Thursday’s release of the question to be voted on at the UN General Assembly as part of the bid for an International Court of Justice (ICJ) advisory opinion on climate change and human rights represents strides forward for climate justice that all nations must now get behind, a group of youth activists and civil society organisations said.
A group of countries – including Bangladesh, Morocco, Costa Rica, New Zealand, and Portugal – joined Vanuatu in finalising the question text, which will now be debated and put to a vote at the UN General Assembly in the coming months.
The question meets the promise of the long-running campaign which began in a university classroom in the Pacific. By acknowledging the past, present, and future responsibility of states; inextricably linking human rights and climate change; and enshrining intergenerational equity, the text offers a route to accelerate the course of climate justice.
The question asks the court to determine the obligations countries owe under international law to protect the environment, and to consider the legal consequences for states that have caused significant harm to the climate with respect to the impacts on both vulnerable states and current and future generations.
Cynthia Hou, President of the Pacific Islands Students Fighting Climate Change, said: “A campaign which began in a classroom in the Pacific has now truly arrived on the world stage. We started this journey to help save the lives, livelihoods, and ways of life of current and future generations. Along the way, we have found many others who not only share or acknowledge our experience but know that this bid is the answer.
“The question text reflects the calls from young people around the world. It marks an important step on our voyage. But more importantly, it comes as a result of developed and developing nations working together to help protect the world’s most vulnerable, for all of humanity, and our collective future.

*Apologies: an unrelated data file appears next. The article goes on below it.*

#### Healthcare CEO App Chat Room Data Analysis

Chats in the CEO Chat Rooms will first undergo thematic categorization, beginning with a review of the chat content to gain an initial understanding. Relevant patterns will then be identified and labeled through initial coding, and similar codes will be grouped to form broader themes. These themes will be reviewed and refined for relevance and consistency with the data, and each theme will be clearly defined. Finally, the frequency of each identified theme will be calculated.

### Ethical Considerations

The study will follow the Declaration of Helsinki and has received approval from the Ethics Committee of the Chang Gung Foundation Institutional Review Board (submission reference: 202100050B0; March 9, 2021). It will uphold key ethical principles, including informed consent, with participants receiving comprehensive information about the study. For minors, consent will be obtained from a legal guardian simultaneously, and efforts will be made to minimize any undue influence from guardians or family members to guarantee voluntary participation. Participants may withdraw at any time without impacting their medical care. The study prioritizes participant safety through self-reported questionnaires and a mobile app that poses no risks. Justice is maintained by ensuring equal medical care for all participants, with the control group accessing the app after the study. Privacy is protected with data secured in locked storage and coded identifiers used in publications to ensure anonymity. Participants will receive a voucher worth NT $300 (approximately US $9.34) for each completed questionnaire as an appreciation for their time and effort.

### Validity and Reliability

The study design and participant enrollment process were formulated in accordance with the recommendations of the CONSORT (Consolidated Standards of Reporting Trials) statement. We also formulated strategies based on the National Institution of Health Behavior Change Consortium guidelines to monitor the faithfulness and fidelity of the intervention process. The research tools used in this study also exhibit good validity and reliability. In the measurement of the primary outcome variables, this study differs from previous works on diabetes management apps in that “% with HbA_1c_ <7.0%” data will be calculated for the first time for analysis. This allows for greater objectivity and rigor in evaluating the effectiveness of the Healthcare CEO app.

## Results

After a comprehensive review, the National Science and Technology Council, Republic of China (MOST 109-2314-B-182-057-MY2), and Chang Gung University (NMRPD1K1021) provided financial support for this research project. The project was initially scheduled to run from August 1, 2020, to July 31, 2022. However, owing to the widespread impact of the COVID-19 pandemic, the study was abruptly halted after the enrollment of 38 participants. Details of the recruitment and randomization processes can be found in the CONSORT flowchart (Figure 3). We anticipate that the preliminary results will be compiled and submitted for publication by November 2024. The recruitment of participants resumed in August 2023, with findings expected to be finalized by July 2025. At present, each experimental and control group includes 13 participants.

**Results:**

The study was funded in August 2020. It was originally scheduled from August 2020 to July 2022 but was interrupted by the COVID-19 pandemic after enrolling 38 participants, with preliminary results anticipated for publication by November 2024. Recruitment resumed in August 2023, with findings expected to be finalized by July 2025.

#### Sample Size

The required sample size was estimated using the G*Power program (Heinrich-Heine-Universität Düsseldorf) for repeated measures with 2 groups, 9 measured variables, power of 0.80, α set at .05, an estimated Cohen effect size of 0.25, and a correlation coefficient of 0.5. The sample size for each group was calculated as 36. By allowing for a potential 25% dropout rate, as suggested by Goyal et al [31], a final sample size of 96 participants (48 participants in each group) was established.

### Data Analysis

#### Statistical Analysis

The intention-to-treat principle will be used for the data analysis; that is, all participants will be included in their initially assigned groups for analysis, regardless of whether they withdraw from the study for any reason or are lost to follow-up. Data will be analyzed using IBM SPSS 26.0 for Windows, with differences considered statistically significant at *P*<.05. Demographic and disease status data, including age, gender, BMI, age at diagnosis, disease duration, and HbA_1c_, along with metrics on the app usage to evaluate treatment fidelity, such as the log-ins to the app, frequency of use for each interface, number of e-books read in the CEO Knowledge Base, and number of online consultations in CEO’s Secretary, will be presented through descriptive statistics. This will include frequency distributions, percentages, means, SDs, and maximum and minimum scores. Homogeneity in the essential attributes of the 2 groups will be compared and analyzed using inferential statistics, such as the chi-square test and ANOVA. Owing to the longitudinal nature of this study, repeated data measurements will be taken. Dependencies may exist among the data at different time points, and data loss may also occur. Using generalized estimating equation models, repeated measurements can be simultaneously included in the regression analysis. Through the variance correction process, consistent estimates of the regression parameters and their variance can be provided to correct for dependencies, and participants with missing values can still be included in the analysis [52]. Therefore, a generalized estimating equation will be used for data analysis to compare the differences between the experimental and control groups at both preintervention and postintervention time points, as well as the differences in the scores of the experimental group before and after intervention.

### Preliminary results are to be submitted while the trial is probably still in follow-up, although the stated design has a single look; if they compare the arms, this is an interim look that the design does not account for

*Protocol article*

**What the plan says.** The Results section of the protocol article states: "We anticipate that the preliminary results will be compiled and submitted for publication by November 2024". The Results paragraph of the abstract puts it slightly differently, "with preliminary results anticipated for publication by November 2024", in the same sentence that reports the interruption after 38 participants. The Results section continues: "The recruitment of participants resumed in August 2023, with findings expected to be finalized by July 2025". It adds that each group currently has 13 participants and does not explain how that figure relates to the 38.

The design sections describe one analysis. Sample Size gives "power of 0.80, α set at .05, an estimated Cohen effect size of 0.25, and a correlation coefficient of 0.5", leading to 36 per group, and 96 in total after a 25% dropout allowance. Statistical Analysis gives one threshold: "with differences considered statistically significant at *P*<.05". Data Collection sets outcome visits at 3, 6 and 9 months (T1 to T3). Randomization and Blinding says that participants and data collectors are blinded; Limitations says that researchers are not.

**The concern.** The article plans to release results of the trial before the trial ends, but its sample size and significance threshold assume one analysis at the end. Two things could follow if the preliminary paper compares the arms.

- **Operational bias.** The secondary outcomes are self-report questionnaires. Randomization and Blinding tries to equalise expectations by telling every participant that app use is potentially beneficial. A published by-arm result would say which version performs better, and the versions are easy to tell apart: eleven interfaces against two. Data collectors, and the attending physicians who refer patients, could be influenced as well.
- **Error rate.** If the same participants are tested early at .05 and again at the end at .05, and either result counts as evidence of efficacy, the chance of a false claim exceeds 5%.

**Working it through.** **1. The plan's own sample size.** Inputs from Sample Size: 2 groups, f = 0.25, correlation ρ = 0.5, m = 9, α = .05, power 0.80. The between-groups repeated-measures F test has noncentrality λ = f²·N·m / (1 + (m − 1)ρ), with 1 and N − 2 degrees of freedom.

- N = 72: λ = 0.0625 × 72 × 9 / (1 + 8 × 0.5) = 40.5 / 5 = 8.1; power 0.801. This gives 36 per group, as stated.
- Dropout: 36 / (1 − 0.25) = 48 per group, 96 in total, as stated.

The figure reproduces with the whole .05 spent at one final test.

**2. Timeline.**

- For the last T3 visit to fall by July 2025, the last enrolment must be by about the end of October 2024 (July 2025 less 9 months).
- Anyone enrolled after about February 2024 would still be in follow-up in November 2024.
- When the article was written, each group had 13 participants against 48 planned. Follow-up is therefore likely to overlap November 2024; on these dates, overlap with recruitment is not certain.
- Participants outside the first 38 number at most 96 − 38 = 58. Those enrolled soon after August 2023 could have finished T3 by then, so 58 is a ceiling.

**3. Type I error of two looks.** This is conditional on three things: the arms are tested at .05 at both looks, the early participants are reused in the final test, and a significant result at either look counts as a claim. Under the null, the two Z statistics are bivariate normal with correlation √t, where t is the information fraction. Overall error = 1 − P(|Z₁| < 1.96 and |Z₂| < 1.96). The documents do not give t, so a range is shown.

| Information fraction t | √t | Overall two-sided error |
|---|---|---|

“Young people around the world and here in the Pacific where this idea was born are calling on all nations to get behind the fundamental principles of this question, champion it, and vote yes for it at the UN General Assembly.”
Katrina Bullock, General Counsel for Greenpeace Australia Pacific, said: “This advisory opinion would be groundbreaking in strengthening and complementing multilateral climate processes, including future COP summits.
“In the wake of COP27, which failed to see improved commitments to phase out fossil fuels or sufficient measures to keep the critical 1.5°C target within reach, this question has major implications for catalysing greater ambition, leadership, and action to address the root causes of climate change.
“This historic campaign has already come so far and has come to represent so many. If we are to achieve climate justice, we must amplify and enact the demands of those most impacted by the climate emergency, and governments from across the globe must make a courageous decision driven by those demands and commit to referring this issue to the International Court of Justice.”
Margaretha Wewerinke-Singh, Attorney for Blue Ocean Law (who are advising the Vanuatu Government) said: “The draft resolution is carefully crafted by a diverse legal team including some of the world’s finest international lawyers. It reflects not only extensive input from the cross-regional core group of states, but also the aspirations of the youth movement who have highlighted the importance of human rights and intergenerational equity in responding to climate change. We are thrilled that the resolution is now being tabled and look forward to the next stages of this historic initiative.”
Pressure is now mounting on nations to support the key themes of the question, vote yes for the resolution at the UN General Assembly, and ensure they are on the right side of history. The campaign has already been endorsed in-principle by the 79 members of the Organisation of the African, Caribbean and Pacific States (OACPS), and the 18 members of the Pacific Island Forum (PIF). A majority of UN member nations is required to refer the question to the ICJ.